If someone you love has been killed by a drone, or a cop, if their home was flooded by Harvey or Irma, if your community was destroyed by Maria, if your life was ruined by the California wildfires, then, yes, this has been a horrible, terrible, no good and very, very bad year.
But despite Trump, despite everything, this has been (so far) a pretty good year. For the economy. That matters. A lot. When you have a job and money in your pocket, you’re going to forgive a lot of bullshit, and focus on other things.
Technology is naturally deflationary. It’s amazing how many so-called financial analysts don’t get that. They express shock over the “lack of inflation,” which keeps interest rates low, and issue dire warnings about what will happen if it continues.
It will continue.
All this was launched, endorsed, and supported by the Obama Administration. Trump’s good fortune is that he has not (yet) been able to screw it up. But he will keep trying. A tax cut that hands more trillions to billionaires rather than creating new things to invest in, is likely to be the final straw for growth, and the stock market.
If you think Trump’s unpopular now, imagine what happens when the stock of Amazon and Facebook roll over, when profits in trading books turn to losses, and when financial instruments of all kinds take a 50% haircut. Or more.
I have seen several recessions in my working life. During my career as a technology journalist they have been regular events. They used to be called “inventory” recessions. Factories would produce ahead of demand, excess inventory would force cutbacks, then aggressive selling would reduce the inventory and the factories would reopen. Thanks to the bar code technology revolution pioneered by WalMart in the 1980s, that doesn’t happen. Net warehouse space hasn’t increased in 35 years, except for individuals doing self-storage.
But recessions are still caused by excess. Excess war spending in 1991. Excess speculation in 2000. Excess bankruptcy in 2008. These recessions have been spread so far apart in time that there is no institutional memory of them, at least enough that might prevent them. You look at the faces staring at screens in all three crashes. They’re the same age. Which means they’re different people. “This has never happened before,” they’re thinking. “This can’t be happening.” Oh yes, it’s happening.
The bros and bro-ettes driving today’s market were still in college when the bankers and mortgage brokers caused the last economic crash. They were in grade school when their dot-com dads watched the dot-bomb. When Jim Cramer talks about the 1987 market crash, he sounds like Methuselah.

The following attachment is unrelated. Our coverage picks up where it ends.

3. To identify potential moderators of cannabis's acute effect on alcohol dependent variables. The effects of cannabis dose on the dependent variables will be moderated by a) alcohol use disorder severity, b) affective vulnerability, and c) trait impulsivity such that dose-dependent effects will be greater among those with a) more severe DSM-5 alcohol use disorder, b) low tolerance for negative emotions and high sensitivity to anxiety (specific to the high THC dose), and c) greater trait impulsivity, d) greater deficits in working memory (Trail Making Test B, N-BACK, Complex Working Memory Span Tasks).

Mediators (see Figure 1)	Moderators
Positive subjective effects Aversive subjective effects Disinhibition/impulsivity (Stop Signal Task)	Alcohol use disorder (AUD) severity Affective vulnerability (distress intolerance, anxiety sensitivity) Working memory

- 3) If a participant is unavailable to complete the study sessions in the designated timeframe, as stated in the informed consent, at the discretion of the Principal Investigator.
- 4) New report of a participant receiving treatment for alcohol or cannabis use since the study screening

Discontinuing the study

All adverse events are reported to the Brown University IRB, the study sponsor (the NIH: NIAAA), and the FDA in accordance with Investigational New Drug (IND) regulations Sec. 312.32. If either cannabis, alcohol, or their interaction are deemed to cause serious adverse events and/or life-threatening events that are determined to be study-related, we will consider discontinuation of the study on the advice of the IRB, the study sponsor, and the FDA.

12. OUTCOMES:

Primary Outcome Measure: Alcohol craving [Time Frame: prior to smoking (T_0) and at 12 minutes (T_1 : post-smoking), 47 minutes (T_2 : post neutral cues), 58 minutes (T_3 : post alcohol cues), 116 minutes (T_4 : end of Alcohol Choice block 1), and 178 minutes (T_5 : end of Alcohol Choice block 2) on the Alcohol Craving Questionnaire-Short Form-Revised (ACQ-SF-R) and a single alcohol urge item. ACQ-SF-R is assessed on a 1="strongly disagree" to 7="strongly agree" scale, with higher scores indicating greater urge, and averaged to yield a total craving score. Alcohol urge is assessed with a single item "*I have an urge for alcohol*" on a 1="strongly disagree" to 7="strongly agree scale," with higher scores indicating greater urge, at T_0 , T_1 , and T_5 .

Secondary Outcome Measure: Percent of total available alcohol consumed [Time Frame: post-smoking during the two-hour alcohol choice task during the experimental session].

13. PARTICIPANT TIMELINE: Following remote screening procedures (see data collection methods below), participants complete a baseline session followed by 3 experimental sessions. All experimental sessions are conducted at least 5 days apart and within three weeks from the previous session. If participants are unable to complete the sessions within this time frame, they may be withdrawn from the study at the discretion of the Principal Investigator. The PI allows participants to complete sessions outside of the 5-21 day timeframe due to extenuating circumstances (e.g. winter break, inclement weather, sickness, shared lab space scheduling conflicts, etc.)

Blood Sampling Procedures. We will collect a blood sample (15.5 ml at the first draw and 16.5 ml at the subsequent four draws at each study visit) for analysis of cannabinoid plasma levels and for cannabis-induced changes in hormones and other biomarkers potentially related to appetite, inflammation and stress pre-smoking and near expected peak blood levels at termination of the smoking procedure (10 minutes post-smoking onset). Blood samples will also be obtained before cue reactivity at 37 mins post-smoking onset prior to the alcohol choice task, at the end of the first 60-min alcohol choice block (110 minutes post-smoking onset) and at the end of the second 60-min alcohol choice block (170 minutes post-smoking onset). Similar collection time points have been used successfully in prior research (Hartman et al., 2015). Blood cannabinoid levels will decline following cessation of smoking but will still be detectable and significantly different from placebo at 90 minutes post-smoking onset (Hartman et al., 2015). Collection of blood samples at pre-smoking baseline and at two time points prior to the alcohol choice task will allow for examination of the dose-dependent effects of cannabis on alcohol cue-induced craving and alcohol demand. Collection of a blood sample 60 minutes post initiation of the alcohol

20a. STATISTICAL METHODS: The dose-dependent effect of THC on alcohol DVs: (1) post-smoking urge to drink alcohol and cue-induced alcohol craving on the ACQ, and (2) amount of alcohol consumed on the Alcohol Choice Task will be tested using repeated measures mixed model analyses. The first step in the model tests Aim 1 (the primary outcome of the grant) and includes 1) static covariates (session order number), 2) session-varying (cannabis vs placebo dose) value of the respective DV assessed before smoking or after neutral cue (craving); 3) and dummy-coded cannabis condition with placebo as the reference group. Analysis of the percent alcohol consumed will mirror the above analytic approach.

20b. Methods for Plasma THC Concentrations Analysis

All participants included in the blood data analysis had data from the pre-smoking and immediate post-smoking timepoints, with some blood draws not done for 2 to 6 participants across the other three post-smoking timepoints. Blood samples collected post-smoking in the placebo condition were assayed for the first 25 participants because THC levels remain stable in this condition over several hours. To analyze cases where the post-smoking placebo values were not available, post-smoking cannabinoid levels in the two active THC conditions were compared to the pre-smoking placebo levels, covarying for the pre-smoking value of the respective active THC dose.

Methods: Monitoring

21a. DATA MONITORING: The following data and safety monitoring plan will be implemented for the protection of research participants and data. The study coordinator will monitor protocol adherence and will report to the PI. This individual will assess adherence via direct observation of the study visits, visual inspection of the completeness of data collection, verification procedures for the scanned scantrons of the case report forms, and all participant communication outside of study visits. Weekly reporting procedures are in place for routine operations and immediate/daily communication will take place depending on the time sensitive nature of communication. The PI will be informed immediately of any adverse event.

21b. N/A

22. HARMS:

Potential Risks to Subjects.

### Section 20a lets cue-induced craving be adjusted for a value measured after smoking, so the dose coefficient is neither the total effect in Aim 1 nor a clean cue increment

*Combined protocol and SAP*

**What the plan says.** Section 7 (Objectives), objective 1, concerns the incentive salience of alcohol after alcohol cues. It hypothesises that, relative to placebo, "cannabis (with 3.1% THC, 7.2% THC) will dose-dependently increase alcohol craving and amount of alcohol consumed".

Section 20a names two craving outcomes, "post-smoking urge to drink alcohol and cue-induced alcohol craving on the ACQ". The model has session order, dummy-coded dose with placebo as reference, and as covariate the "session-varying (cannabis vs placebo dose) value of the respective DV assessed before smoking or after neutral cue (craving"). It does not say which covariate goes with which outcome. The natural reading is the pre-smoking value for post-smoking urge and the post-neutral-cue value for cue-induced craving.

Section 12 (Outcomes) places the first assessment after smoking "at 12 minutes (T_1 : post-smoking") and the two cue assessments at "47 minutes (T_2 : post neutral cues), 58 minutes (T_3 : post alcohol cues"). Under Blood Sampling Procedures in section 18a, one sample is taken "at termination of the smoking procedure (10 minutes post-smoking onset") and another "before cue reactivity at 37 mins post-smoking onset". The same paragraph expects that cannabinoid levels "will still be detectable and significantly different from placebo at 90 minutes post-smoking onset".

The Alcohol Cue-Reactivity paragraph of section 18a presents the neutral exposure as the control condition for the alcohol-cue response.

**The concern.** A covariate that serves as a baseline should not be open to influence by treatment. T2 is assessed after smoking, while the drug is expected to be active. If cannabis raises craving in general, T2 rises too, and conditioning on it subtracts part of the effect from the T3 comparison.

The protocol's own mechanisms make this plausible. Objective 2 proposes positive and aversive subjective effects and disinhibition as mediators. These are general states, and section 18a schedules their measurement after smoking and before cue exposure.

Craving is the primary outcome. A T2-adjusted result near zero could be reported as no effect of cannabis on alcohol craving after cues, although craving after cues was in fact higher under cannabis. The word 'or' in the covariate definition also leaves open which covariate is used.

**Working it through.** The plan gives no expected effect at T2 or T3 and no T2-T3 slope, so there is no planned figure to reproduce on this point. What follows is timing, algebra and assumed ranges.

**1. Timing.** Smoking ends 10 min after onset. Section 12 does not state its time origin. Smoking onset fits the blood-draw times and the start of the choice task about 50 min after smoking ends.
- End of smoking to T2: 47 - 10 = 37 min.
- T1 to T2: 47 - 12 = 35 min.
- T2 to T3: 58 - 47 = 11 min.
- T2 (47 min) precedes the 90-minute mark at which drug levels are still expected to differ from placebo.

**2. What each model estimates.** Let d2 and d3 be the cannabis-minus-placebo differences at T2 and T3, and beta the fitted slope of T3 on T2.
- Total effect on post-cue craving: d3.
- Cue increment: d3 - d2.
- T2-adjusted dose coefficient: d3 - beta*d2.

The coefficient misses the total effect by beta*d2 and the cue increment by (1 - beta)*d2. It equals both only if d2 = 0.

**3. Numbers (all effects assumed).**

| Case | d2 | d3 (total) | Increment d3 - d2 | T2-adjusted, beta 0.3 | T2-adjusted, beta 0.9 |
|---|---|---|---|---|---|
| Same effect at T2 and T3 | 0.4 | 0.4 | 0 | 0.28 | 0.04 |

The next crash isn’t going to start in New York, anyway. It is already happening, as unicorn values fall to Earth. It’s going to accelerate when so many of the unregulated Initial Coin Offerings being sold to the gullible turn out to be hot air. Blockchain is the Internet, but Bitcoin is the dot-com bubble of our time, and that bubble is doomed to bust.
It’s then that the shit hits the fan.
The cause of the crash, when analyzed, will combine elements of the last two – speculative frenzy and regulatory negligence. The ramifications will be global. The Bitcoin bubble combines Russian technology with Chinese capital and entrepreneurial energy. Russia has nothing to lose. China can recover quickly. We’ll be the ones in the shit.
You think you hate Trump now? Imagine what happens when the Dow goes to four figures again. It can happen. That’s a natural result of crashes.
The collapse will be sudden, the recovery could leave Wall Street behind. Blockchain, the automation of trust following the automation of markets made possible in this decade, doesn’t need those institutions, those traders and speculators. Already, machine algorithms are putting stock picking mutual funds out of business, thanks to lower costs. I’m glad my wife has a 401K rather than a defined benefit plan – transaction processors and banks are going to have as hard a time in the next decade as oil companies are having now.
The only way forward from this lies in a more activist government, one that not only stays on top of technology trends, but can work with technologists to anticipate them, and that has the power to plan for them. This describes neither the Trump Administration nor the Republican Party.
It doesn’t describe their business supporters, either, whether on Wall Street or in the resource industries. To get out of this we need a government that is not just willing but able to move, quickly, supporting change while at the same time dealing with its negative side-effects, the lives and fortunes taken out.
This is the key lesson of American history. It’s always the economy, stupid. And the stupid economy. That’s what drives political change. It’s the search for progress, which is at the heart of business and of the word progressive. If we don’t lose that, we’ll get through this. If we do, someone else will take over the world.